Tobacco addiction is the largest single public health issue in America. In veterans, smoking is particularly prevalent and is associated with several problems including cancer risk, depression and other addiction comorbidities, and heart disease, among others. Although most smokers, including those in the military express a desire to quit, most return to smoking within days of cessation trials, mainly because of withdrawal symptoms. We and others have shown that the habenula, a small and understudied brain region may be critical for tobacco addiction and nicotine withdrawal symptoms. The habenula integrates several types of input and modulates the activity of several midbrain areas (ventral tegmental area/substantia nigra compacta, raphe nucleus, locus coeruleus and interpeduncular nucleus). Upon negative information, increased activity in the habenula may elicit negative feelings, depressed mood and enhanced arousal and anxiety. This system is present in even lower animal forms because it is necessary to allow learning from behavioral mistakes. We propose to use a multimodal imaging strategy in veteran smokers and non-smokers to study the habenular system. Based on our own preliminary data, we postulate that smokers will show decreased habenular fibers when compared to non-smokers. In addition, we postulate that abstinent veteran smokers will show enhanced habenular activity upon disappointing events. That could help explain several aspects of tobacco addiction: if the habenula is more active during abstinence, that would explain why people relapse: trying to quit could be similar to a continuous state of disappointment that would subside by smoking again. Importantly, tobacco smoke has a genetic component. Our data shows that a variant that increases the risk to become a smoker is also associated with increased habenular activity during disappointing events under abstinence. Thus, we postulate that upon cessation trials, most people return to smoke to suppress the negative affect originated in the habenula. This effect would be stronger in people with high genetic risk to become a smoker. We propose to study habenular activity (using functional MRI), habenular functional connectivity (using resting state functional MRI) and habenular white matter integrity (using diffusion tensor imaging) in non-smokers and in sated and abstinent tobacco smoking veterans. In addition, we will genotype the single nucleotide polymorphism rs16969968, which is associated to tobacco abuse, and which have preliminary shown that is also associated to increased habenular activity during abstinence. The innovative aspect of this research is clear: no one has studied the habenula in addicted veterans. The relevance is potentially large: if our hypothesis is correct and the habenula is abnormal in tobacco dependent veterans, that would imply that the way the addicted brain integrates information about reward, decision making, movement, and other modalities is impaired, and likely dependent on satiety status. This may have enormous implications for the field. Although not immediately applicable, if our hypotheses are correct, the development of anti-tobacco therapies should radically change. In the future, we hope to be able to customize anti-tobacco therapies using genetic and mechanistic information.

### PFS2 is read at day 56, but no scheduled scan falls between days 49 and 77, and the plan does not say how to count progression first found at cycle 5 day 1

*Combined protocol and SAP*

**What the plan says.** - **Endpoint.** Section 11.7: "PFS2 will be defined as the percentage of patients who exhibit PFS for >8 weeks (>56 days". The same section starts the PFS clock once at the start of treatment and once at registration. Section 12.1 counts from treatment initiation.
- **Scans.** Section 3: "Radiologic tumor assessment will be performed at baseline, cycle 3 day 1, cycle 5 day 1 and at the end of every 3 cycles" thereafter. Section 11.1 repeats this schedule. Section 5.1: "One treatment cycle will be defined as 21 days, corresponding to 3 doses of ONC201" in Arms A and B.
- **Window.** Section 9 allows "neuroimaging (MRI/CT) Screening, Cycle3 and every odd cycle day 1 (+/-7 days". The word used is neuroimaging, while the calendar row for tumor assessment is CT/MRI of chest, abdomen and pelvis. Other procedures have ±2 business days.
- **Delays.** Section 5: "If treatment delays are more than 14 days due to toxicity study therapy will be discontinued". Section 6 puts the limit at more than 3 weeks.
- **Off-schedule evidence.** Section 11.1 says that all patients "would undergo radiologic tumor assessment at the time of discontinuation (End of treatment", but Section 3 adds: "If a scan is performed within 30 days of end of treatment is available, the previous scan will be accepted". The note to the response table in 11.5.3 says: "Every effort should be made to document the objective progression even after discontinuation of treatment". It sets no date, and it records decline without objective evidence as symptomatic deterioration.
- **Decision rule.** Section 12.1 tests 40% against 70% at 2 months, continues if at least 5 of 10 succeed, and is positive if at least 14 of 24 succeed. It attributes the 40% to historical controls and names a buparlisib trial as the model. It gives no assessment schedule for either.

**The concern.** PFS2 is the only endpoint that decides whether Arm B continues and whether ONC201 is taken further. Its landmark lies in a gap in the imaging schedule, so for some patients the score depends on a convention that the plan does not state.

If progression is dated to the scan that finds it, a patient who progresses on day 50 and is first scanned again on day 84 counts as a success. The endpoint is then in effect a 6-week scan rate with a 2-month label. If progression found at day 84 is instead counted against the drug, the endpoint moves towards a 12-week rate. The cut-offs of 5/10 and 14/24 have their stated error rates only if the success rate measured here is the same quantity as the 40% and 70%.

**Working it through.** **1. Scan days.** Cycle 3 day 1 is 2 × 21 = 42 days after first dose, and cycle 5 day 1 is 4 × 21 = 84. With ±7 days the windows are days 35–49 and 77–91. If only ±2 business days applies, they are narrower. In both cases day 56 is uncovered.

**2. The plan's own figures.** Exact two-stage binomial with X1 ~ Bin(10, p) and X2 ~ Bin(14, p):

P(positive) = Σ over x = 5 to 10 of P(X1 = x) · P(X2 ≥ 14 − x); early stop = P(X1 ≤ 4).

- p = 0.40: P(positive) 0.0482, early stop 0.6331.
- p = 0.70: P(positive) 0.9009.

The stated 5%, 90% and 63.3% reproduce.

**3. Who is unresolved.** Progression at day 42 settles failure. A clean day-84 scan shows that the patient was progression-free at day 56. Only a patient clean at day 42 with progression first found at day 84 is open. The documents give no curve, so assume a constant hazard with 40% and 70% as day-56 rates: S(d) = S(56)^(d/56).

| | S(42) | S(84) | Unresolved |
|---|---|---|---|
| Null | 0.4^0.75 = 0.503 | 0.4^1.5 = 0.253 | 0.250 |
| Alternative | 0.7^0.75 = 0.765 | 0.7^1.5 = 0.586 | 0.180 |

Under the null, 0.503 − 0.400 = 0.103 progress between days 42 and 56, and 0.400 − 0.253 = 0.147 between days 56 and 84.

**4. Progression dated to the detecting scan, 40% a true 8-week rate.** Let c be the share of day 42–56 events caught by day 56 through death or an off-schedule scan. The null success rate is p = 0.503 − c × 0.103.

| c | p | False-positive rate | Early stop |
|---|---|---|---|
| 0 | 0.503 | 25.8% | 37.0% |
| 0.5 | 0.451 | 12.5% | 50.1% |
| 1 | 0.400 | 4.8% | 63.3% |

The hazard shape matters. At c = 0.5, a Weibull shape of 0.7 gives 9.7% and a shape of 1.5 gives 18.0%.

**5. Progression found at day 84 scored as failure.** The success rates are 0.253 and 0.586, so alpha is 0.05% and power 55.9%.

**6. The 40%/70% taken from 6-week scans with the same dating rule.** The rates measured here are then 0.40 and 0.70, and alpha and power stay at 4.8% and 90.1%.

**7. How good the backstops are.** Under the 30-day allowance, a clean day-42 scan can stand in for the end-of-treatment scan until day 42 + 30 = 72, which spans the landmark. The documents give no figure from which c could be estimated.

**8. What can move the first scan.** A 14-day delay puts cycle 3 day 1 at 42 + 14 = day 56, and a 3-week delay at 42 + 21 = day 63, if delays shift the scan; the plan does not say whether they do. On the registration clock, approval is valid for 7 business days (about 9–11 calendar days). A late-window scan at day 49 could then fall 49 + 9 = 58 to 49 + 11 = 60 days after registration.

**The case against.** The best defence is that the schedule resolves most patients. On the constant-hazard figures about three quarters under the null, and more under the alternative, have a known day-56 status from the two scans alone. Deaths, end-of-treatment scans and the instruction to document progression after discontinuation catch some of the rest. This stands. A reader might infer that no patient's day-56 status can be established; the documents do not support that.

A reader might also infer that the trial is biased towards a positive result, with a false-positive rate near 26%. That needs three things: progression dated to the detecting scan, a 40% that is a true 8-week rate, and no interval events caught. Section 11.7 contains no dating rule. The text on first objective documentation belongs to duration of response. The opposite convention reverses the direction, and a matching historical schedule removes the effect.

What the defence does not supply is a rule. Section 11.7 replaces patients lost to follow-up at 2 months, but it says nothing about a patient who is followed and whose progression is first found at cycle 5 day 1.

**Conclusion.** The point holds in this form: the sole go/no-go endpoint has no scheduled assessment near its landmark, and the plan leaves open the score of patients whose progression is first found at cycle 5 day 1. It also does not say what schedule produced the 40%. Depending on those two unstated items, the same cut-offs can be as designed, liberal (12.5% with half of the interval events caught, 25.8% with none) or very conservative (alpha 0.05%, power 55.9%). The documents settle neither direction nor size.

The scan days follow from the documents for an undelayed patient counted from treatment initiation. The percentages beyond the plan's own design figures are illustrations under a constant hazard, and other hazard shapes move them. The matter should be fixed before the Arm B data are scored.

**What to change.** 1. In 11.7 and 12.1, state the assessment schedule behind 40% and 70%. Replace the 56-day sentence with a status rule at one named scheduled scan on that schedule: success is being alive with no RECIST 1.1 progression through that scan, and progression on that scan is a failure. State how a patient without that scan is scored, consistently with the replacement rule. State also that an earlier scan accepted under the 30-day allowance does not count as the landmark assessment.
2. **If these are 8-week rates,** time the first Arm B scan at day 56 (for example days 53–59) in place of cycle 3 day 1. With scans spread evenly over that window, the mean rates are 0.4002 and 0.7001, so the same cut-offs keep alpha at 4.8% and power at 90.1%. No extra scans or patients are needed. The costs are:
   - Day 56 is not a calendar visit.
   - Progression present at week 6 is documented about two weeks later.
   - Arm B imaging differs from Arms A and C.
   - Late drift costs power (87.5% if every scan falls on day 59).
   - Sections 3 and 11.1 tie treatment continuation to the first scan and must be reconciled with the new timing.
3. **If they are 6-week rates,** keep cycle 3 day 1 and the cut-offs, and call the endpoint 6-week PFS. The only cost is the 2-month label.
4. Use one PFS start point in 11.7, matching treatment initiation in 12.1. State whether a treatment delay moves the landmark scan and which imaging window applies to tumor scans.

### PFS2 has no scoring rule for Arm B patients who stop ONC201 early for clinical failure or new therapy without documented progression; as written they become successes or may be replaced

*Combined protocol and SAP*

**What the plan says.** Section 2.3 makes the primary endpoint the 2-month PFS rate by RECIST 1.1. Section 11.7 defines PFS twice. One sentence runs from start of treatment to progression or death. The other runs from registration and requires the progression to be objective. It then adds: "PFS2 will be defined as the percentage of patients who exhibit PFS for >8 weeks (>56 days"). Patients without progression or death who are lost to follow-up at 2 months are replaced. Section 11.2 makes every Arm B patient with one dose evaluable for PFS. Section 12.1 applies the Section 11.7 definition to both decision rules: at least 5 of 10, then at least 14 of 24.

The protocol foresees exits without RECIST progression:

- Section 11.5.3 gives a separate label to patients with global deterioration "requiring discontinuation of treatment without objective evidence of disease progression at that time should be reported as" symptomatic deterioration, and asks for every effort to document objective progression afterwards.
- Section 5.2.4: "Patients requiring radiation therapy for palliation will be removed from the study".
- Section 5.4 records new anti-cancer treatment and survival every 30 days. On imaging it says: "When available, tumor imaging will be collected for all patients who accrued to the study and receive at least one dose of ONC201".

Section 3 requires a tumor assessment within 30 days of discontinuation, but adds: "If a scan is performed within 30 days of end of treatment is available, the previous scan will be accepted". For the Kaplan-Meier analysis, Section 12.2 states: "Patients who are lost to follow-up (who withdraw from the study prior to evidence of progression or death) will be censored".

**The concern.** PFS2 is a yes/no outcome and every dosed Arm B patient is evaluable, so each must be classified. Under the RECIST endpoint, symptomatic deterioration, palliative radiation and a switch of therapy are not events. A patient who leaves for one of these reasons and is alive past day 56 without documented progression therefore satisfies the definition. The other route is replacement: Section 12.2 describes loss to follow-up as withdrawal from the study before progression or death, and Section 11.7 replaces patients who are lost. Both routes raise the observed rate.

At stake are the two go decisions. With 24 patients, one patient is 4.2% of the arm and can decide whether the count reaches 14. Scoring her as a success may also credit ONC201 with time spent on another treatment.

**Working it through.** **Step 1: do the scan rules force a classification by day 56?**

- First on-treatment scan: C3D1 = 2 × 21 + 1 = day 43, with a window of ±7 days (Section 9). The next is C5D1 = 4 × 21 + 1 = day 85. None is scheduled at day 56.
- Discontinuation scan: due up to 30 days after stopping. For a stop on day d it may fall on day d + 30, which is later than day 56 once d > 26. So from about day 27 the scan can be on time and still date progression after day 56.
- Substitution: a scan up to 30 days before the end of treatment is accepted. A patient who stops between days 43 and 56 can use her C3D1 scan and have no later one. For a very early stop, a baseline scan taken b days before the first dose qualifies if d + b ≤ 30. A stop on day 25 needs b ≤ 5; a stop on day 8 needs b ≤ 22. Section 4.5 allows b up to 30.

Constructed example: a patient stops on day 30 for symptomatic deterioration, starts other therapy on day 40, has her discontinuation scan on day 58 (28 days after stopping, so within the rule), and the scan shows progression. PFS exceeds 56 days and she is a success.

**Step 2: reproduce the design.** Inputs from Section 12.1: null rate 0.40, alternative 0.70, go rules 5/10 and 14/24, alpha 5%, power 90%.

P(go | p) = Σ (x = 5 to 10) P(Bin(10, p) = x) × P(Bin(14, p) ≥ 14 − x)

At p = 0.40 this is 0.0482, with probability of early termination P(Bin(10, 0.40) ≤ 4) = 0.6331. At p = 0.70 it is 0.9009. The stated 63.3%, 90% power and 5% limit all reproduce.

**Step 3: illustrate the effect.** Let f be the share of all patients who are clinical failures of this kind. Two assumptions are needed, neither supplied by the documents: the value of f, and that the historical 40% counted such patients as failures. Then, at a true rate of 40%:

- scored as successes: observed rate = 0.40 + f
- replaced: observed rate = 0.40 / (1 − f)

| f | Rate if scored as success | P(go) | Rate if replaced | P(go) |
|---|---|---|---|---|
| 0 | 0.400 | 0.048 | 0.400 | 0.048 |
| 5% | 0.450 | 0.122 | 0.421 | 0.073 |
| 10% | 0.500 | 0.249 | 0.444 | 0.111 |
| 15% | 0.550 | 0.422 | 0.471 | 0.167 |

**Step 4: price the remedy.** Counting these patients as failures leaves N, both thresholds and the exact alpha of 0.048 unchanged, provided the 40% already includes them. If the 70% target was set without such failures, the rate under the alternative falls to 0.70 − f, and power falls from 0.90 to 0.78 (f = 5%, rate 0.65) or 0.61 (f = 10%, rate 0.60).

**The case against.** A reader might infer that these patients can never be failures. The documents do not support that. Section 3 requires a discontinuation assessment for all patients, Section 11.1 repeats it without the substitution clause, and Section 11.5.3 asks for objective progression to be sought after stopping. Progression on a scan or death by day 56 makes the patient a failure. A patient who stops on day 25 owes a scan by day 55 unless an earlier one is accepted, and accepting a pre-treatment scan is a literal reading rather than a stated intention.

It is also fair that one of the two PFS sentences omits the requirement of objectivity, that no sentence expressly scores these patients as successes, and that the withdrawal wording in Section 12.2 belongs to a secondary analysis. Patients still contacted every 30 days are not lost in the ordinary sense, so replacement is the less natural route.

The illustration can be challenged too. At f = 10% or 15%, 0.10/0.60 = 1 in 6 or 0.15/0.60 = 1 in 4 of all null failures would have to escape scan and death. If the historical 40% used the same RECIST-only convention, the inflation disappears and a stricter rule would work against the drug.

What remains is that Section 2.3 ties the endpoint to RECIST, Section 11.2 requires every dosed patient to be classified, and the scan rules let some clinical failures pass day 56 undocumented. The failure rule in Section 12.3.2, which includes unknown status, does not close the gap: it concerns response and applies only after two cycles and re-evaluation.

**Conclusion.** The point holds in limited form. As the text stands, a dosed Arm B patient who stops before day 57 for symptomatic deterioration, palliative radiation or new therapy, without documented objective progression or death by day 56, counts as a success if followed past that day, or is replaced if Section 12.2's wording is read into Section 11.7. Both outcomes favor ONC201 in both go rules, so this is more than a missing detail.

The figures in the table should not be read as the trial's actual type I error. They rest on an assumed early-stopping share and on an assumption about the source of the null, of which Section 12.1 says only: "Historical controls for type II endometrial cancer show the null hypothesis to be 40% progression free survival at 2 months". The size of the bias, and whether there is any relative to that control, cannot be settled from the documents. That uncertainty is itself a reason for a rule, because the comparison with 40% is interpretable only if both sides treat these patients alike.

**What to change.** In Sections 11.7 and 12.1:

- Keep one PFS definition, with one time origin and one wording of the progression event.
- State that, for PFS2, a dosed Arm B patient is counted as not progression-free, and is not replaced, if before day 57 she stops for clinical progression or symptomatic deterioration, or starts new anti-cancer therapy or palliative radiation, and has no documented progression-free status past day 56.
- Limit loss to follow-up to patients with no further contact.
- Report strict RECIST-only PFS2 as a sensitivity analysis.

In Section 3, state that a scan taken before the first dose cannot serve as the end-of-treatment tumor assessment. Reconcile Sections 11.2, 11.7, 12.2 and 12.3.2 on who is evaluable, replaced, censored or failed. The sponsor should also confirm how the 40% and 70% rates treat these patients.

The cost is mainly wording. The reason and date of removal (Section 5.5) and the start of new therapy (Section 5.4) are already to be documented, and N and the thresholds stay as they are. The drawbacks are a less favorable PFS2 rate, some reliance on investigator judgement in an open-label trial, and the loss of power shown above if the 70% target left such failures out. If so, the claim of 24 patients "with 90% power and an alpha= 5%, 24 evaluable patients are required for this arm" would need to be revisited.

Tobacco smoking is one of the main health issues that our veterans face, resulting in a myriad of clinical issues including heart problems and cancer. We will study the effects of tobacco on the brain by combining different brain imaging techniques, with emphasis on the habenula, an understudied brain region that is critical for the processing of reward. We expect to learn how tobacco affects the brain and how we could possibly develop better and more specific medications to fight tobacco abuse.
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